Sunday, July 23, 2017

July 23: Work Tomorrow, Classic Saint Marty, "Rules of Fatherhood"

A year ago on this day, I was on vacation, in a condo downstate.  Swimming.  Eating.  Hiking.  Taking too many pictures of my kids.  It was a really good time.  Hot every day.

This afternoon, I'm thinking about going to work tomorrow, all the stuff I have to accomplish in the coming week.  Feeling a little overwhelmed, as I always do on Sundays.  The piles of work never end.  And, to make things worse, I have to prepare everything for next week, as well, because I will be on vacation for four days.  So, my workload is doubled.  It's the price I have to pay for wanting a few days off.

My daughter has been gone since Thursday evening, camping with her boyfriend's family.  Now she's texting to ask if she can stay another day, come back tomorrow.  I can say that having a teenage child is a joy and a struggle for me.  I love the young woman that my daughter is becoming, but I have a really hard time opening my hand and letting go.  Change has never been my forte.

Today's episode of Classic Saint Marty first aired a year ago, when I was on vacation, practicing living in the moment.  Don't do that too much nowadays.

July 23, 2016:  Ethos of the Moment, Kids in the Universe, "Zootopia"

Last summer some muskrats had a den under this tree's roots on the bank; I think they are still there now.  Muskrats' wet fur rounds the domed clay walls of the den and slicks them smooth as any igloo.  They strew the floor with plant husks and seeds, rut in repeated bursts, and sleep humped and soaking, huddled in balls.  These, too, are part of what Buber calls "the infinite ethos of the moment."

I'm not quite sure of the context of the quote from Martin Buber (although I admire anyone named Martin).  I think it has something to do with finding something eternal in every lived moment.  There's something both very present in the muskrats for Dillard, and there's also something very timeless.  Muskrats doing what they've done for hundreds (if not thousands) of years, following some kind of divine plan that was put into motion way back in the Garden of Eden, when Adam looked at the first muskrat (or the first muskrat's ancestor) and named it.

Today, I tried to live in the ethos of the moment.  I didn't have any particular plan for my time.  I didn't set an alarm.  Woke up around 9 a.m., which is a good five hours later than I normally do.  I took a shower, made breakfast for myself, and then sat outside and dined al fresco.  It was a lovely beginning to the day.  In the moment.  Listening to cicadas sawing the morning in two.

Eventually, I ended up at the water park with my son and wife for about four hours.  My daughter went on a zip line tour, soaring through the forest canopies for three hours (talk about living in the moment).  She had a great time.  My son had a great time.  I always try to imagine what kind of kid Jesus was.  Did he beg Mary to go swimming in the River Jordan on really hot days?  Or climb olive trees and scare birds out of their nests?  That's what kids do.  They carve places for themselves in the universe.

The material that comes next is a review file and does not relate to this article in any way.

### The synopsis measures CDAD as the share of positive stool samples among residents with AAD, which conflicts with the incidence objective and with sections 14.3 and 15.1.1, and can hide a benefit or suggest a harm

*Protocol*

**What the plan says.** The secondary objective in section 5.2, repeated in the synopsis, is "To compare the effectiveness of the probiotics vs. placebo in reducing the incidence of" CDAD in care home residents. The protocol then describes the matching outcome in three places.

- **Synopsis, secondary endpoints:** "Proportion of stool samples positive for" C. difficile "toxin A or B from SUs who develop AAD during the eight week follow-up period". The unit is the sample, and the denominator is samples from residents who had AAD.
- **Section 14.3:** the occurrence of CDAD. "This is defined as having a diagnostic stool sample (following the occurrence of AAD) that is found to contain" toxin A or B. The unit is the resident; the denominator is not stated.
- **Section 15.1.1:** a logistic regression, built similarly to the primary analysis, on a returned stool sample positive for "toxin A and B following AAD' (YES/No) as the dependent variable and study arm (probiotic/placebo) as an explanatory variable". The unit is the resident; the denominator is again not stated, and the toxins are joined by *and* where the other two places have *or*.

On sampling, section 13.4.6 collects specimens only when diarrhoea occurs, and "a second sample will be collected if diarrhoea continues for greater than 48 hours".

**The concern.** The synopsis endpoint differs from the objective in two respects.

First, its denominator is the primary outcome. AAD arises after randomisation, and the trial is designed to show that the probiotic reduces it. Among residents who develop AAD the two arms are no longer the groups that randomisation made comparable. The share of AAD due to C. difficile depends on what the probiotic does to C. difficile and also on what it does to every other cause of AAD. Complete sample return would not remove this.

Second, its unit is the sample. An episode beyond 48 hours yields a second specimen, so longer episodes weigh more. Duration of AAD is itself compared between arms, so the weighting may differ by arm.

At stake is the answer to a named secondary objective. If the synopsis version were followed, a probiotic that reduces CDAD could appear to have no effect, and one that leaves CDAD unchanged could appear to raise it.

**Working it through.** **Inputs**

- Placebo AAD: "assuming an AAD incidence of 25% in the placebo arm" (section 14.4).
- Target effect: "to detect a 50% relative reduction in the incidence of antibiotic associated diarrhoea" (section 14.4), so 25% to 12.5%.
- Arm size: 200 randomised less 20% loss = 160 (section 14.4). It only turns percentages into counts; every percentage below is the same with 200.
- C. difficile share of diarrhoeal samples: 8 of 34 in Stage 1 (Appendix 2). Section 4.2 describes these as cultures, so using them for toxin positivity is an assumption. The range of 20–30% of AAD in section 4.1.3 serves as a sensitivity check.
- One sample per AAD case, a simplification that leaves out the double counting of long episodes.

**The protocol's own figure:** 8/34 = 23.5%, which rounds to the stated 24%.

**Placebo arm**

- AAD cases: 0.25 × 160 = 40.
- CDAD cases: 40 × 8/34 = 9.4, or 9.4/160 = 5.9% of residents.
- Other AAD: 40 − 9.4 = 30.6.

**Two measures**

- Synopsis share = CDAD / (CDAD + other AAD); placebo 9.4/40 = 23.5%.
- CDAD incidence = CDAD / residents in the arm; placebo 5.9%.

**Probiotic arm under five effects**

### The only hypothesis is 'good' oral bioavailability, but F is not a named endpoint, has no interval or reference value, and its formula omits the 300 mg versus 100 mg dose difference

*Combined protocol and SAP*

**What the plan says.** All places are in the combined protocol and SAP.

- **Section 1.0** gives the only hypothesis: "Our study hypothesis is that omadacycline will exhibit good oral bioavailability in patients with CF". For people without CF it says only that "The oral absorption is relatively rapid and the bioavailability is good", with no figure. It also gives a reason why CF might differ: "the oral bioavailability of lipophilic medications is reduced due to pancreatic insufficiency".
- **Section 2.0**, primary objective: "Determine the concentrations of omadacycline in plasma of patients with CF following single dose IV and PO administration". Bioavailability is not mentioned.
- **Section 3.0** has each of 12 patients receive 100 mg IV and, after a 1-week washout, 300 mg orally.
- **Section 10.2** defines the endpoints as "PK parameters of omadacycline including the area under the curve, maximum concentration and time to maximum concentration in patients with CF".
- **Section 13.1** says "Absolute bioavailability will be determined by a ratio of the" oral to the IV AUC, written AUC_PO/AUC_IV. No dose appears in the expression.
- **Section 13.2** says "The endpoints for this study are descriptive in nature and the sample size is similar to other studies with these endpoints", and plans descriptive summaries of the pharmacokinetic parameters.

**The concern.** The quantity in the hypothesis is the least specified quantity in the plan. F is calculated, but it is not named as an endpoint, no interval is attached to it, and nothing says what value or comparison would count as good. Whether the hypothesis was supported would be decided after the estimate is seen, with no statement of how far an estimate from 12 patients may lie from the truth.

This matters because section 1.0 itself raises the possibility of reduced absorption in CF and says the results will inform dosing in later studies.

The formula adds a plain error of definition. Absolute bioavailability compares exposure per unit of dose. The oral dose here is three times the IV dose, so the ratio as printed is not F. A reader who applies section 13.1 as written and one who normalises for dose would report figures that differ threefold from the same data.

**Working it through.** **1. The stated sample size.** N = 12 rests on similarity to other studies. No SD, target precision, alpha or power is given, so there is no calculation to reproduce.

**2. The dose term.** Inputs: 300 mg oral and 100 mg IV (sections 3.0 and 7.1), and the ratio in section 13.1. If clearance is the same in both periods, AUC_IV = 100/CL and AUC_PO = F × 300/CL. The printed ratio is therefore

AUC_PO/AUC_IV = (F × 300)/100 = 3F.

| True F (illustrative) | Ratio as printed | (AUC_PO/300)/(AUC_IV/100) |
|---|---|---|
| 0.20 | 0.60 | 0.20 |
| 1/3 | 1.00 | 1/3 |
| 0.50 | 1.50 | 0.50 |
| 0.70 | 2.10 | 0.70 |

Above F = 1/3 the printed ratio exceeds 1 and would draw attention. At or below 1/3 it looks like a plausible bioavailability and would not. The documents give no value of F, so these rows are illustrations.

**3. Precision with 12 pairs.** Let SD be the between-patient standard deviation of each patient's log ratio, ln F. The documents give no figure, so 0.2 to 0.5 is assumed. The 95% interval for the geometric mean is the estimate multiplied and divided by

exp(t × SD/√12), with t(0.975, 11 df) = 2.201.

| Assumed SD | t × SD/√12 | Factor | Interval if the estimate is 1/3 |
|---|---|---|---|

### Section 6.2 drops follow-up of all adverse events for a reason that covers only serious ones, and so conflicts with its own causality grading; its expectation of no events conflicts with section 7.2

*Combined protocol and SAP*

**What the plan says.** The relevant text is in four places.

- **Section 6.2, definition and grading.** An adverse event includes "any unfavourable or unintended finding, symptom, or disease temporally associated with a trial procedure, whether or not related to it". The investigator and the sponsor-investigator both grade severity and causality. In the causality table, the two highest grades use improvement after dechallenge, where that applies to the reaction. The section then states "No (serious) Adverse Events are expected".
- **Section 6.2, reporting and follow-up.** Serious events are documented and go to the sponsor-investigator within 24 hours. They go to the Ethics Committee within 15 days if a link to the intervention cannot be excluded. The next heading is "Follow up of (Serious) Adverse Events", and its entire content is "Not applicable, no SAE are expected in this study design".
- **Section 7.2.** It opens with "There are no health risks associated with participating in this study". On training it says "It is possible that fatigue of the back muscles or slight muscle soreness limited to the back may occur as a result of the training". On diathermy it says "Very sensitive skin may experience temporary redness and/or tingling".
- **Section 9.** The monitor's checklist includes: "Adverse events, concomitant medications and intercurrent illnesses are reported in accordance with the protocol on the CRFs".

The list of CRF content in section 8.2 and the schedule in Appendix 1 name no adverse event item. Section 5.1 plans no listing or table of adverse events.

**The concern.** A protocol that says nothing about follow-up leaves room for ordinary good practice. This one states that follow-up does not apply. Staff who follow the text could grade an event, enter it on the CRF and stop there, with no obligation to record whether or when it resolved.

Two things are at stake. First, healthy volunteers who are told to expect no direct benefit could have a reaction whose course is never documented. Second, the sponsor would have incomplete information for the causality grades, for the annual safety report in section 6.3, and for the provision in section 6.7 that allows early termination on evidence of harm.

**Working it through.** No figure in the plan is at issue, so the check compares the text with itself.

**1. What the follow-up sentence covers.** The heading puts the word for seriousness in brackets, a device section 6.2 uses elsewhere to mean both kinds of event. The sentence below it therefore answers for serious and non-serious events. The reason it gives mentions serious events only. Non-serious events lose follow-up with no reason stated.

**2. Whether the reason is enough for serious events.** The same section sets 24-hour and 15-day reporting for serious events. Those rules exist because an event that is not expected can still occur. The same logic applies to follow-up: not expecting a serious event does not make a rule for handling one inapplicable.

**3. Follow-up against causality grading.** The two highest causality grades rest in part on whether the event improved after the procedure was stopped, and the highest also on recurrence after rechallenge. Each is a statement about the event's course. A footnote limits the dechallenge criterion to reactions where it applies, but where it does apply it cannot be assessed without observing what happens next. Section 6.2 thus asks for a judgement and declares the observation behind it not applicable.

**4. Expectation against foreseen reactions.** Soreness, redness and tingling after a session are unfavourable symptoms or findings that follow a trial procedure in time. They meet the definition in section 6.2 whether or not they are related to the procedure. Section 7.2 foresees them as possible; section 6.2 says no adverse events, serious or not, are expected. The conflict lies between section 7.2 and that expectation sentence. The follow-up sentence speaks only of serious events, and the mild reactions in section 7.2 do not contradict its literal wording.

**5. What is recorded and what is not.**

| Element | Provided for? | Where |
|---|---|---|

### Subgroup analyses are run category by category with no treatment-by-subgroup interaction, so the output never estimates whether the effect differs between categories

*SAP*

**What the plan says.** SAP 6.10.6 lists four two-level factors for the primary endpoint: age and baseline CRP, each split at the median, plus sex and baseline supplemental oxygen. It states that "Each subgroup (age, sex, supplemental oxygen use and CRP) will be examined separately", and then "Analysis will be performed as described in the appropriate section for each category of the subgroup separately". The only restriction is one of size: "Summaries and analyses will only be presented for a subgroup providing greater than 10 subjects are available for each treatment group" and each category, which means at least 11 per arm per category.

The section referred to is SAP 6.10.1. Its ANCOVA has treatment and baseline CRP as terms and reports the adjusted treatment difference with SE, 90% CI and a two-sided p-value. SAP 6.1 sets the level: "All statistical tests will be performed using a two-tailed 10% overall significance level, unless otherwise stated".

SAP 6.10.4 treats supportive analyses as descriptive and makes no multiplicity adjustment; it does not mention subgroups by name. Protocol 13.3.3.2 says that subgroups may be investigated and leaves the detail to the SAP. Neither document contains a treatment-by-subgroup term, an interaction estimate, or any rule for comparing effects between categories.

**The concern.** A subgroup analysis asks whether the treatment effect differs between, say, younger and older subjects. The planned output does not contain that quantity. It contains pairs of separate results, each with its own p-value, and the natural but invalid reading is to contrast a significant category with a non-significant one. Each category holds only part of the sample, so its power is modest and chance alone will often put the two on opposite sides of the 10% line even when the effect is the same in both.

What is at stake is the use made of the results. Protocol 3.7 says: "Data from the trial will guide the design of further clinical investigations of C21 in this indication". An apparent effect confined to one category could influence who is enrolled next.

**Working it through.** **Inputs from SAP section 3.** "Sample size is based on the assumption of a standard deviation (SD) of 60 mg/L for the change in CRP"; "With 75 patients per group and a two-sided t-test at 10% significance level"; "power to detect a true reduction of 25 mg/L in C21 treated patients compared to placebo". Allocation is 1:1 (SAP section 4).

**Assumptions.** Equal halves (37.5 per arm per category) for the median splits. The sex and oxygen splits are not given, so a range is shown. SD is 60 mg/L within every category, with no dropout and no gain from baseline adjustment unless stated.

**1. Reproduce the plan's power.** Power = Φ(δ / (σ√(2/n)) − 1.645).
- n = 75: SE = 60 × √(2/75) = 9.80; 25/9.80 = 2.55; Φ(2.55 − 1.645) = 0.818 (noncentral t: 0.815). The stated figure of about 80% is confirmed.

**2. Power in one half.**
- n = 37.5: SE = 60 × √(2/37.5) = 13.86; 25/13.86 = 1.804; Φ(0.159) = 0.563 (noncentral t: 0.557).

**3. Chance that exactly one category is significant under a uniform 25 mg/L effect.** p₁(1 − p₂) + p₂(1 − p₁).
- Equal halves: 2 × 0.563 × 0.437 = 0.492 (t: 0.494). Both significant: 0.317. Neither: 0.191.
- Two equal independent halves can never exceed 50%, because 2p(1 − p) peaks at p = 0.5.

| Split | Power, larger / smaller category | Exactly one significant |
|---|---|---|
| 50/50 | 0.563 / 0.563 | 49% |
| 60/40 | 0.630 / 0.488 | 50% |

Tonight, at dusk, I went to an outdoor screening of the movie Zootopia with my family.  My fifteen-year-old daughter loved it.  My seven-year-old son, who suffers from a severe aversion to sitting still, got incredibly uninterested after about twenty minutes.  He and my wife and my sister left early while I stayed to watch the end of the film with my daughter.  It reminded me of the drive-in movies I saw as a kid.  King Kong with Jessica Lange.  Freaky Friday with Jodie Foster.  Orca with Richard Harris.  Everything huge and wondrous under the moon and stars.

I guess what I'm trying to say is that everything today felt really new and really familiar, as well.

Saint Marty is going to sleep in again tomorrow morning.  Maybe have some oatmeal al fresco for breakfast.

And a poem for this rainy afternoon about the struggles of being a father . . .

Rules of Fatherhood

by:  Martin Achatz

When I first heard my daughter's heart
Ten years ago in the doctor's office,
I had no clue how to care for a girl,
Those unwritten rules new fathers
Must learn over time.  Make your girl
Sit frog-legged in the bathtub
To allow warm water to flow
Into areas of her body where skin
Turns raw, pink or red as grapefruit,
In the privacy of diaper or panty.
When she turns three or four,
Teach her to wipe front-to-back,
Not back-to-front, to avoid kidney,
Bladder infections.  Comb her hair
As soon as she's done bathing.
Slide the teeth through and through,
To remove all tangles, then braid.
Start simple, one ponytail at the back
Of her head.  Work to French braids,
Beautiful as sweet, curled loaves
In bakeries at Christmas.  Never
Utter the name of the boy she likes
When she's five or seven or ten.
Just watch them play together.
Notice how he always insists
She climb the steps of the slide
Before him, his neck craned upward,
Cheeks flushed, as she goes higher and higher.
Invite said boy to her tenth birthday
Party, watch him squirm when you sit
Beside him and say, "What are your
Plans for the future, son?"
Even though you don't believe
In guns, buy one to hold
In your lap when she goes
On her first date.  When the boy arrives,
Stare at him, the way a lion stares
At a wounded water buffalo.

All these rules I've learned
Since that day the doctor waved
Her wand over my wife, pulled
From the top hat of my wife's belly
That sound:  crickets singing
On a summer night, Love me, love me, love me.

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